NATIONAL HARBOR, Md. — Navy leaders this week argued strongly against buying additional F/A-18E/F Super Hornets as aircraft that are not needed and questioned their utility against future generations of opponents in the 2050s.

Speaking here during the Navy League’s annual 2021 Sea Air Space exposition on Aug. 2, Chief of Naval Operations Adm. Mike Gilday said  reviews and documents like the China Task Force, ongoing Global Posture Review and Joint Warfighting Concept will help the Navy determine what it buys and invests in for the future.

However, he chastised industry for lobbying current systems to Congress that he viewed as not as useful in the future.

“Although it’s in industry’s best interest – and I just saw your second quarter reports and I know it’s a happy audience out there for the most part, building the ships that you want to build, lagging on repairs to ships and to submarines – lobbying Congress to buy aircraft that we don’t need that are excess to need – it’s not helpful. It really isn’t in a budget-constrained environment,” Gilday said.

Last month, the House Appropriations Committee approved its version of the FY ’22 defense spending bill. The committee added $889 million and 12 F/A-18 E/F Super Hornet aircraft more than the Navy requested (Defense Daily, July 13).

In May, Deputy Assistant Secretary of the Navy for Budget Rear Adm. John Gumbleton said he Navy appreciates the strong congressional support of its aviation program in FY ’21 that added 23 aircraft above the request, but the department has a lower FY ’22 funding request due to completing planned buys of the Super Hornet, P-8A Poseidon, and VH-92 presidential helicopter (Defense Daily, June 1).

Gilday said industry can help the Navy by being more agile in pivoting to new technologies and platforms.

“So it’s not the 90s anymore. You go to the Tri-Service Strategy and we really try to punctuate the sense of urgency that we feel every day against China. To move the needle in a bureaucracy that’s really not designed to move very fast.”

The CNO added government owes industry “a set of headlights in terms of what we need.”

“Everybody in this audience is affected by this competition, not just us in uniform and you know that too well. This is about the prosperity of this country, the economic security of this country, the national security of this company. And for this audience, it’s going to take a new approach, I think, in terms of what we build, how we build it and the timelines on which we deliver have to change. And I know we have to do it together and I know that there’s a lot of blame and we have to get beyond the blame and look forward in terms of how we’re going to do this better.”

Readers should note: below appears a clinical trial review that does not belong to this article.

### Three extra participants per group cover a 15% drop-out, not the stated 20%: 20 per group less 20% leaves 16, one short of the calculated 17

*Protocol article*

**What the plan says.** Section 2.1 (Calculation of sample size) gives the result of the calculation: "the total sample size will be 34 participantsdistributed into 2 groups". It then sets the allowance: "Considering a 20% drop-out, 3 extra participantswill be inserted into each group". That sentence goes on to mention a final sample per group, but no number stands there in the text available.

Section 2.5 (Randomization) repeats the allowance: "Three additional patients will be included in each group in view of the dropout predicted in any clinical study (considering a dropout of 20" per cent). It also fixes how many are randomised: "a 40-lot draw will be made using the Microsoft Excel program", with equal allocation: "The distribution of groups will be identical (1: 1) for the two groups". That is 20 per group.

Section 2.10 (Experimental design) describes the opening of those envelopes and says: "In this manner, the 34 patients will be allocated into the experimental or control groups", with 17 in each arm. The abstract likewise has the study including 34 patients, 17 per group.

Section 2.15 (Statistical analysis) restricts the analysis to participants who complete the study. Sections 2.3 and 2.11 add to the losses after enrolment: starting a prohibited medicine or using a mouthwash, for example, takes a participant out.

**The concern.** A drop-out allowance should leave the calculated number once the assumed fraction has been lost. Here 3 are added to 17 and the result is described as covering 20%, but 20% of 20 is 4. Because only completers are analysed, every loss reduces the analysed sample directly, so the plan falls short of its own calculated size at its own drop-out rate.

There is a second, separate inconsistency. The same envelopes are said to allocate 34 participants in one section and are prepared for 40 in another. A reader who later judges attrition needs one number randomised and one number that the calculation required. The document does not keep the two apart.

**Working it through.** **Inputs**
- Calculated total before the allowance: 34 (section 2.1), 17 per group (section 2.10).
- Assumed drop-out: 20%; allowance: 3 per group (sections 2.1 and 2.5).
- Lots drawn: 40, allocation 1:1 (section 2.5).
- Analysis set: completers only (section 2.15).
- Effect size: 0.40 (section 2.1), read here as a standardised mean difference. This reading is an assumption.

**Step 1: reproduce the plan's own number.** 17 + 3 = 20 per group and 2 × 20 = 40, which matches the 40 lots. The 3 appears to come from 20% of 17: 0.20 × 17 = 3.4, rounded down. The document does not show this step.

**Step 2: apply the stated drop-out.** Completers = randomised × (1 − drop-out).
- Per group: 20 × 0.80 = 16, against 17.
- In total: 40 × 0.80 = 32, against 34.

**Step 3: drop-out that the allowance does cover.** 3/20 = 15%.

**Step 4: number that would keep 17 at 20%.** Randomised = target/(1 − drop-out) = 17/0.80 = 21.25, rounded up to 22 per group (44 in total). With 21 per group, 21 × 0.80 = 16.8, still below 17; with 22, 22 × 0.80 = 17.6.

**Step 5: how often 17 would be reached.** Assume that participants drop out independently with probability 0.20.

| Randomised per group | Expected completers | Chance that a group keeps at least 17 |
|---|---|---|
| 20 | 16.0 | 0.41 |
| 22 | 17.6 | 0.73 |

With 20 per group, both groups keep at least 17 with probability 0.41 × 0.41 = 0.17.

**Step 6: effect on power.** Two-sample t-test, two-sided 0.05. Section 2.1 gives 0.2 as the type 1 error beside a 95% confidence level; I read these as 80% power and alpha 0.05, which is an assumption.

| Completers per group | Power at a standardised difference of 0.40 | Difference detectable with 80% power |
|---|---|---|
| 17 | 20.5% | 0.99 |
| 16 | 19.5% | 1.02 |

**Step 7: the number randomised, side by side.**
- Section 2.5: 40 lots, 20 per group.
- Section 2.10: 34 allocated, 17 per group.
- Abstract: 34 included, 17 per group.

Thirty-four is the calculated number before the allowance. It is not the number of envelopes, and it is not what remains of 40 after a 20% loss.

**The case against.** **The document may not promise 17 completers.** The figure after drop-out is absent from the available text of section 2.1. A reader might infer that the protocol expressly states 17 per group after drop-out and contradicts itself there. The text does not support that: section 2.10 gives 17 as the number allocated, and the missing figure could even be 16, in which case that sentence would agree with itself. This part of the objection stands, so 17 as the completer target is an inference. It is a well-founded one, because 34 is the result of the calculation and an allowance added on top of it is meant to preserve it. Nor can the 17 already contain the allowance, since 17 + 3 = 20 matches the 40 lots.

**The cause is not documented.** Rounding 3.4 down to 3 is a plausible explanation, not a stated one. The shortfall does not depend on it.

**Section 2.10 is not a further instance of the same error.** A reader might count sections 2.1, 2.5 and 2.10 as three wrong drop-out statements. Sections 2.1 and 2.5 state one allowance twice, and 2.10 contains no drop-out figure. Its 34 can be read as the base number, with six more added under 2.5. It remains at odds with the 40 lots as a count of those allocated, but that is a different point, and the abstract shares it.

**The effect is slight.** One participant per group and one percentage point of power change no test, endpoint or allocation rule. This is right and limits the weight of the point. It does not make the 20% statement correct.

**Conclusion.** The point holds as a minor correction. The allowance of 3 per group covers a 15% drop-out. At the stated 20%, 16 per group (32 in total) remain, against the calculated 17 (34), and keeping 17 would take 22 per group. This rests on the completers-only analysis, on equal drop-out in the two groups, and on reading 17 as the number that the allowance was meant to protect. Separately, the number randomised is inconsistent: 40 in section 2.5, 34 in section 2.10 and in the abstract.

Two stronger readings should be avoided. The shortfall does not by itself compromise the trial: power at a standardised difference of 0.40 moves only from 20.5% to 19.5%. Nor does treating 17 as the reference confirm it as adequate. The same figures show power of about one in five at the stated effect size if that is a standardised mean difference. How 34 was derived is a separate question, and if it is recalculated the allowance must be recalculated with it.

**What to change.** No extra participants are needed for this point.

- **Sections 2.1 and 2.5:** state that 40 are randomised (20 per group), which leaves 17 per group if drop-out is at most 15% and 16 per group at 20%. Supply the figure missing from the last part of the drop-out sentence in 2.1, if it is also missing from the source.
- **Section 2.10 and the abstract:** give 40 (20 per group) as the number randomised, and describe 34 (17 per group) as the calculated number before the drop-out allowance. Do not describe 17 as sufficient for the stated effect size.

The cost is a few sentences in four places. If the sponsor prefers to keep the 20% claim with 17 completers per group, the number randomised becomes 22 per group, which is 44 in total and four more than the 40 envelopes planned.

Speaking at another panel on Tuesday, Rear Adm. Andrew Loiselle, Director of Air Warfare Division (N98) clarified Gilday’s aircraft comments did refer to the Super Hornet issue.

Loiselle said they see that as taking away from funds he could otherwise direct into additional Service Life Modernization (SLM) updates to current Super Hornets.

Under the SLM program, aircraft producer Boeing [BA] takes Block II Super Hornets nearing the end of their 6,000-hour service lives and upgrades them to the new Block III configuration. The Block III aircraft add conformal fuel tanks that add another 100-120 nautical miles in range, boost it to a 10,000-hour lifespan, reduced radar signature, enhanced network capabilities, and upgrades to other systems.

“More Super Hornets at this point in time, that’s a 30-year timeframe with 10,000 hours, so that takes us out to 2055 and there isn’t a lot of analysis out there that support fourth generation viability against any threat in that timeframe,” Loiselle said.

He argued the Navy can buy three SLM upgrades of existing aircraft for the cost of a single new Super Hornet and the SLM aircraft provide the needed capability and service life the service needs.

Loiselle noted he can dial up the amount of current Super Hornets getting the SLM upgrade, if necessary, rather than buying more F/A-18E/Fs.

He said his top priorities are capability and lethality over numbers as the capacity.

“So when I look above that in my capability priority, that’s where I want to assign less risk and so given a limited funding environment, the choice was made to put that money against increases of lethality in the weapons and RDT&E needed to ensure that the viability of the fifth generation, fourth-fifth generation mix and the weapons need to be fully capable as a fifth-generation moving into sixth-generation capabilities,” Loiselle said.

He said this means he has the ability to add some Block II Super Hornets not currently scheduled to go through the SLM process to the production line as needed, “should my capacity numbers change in the future.”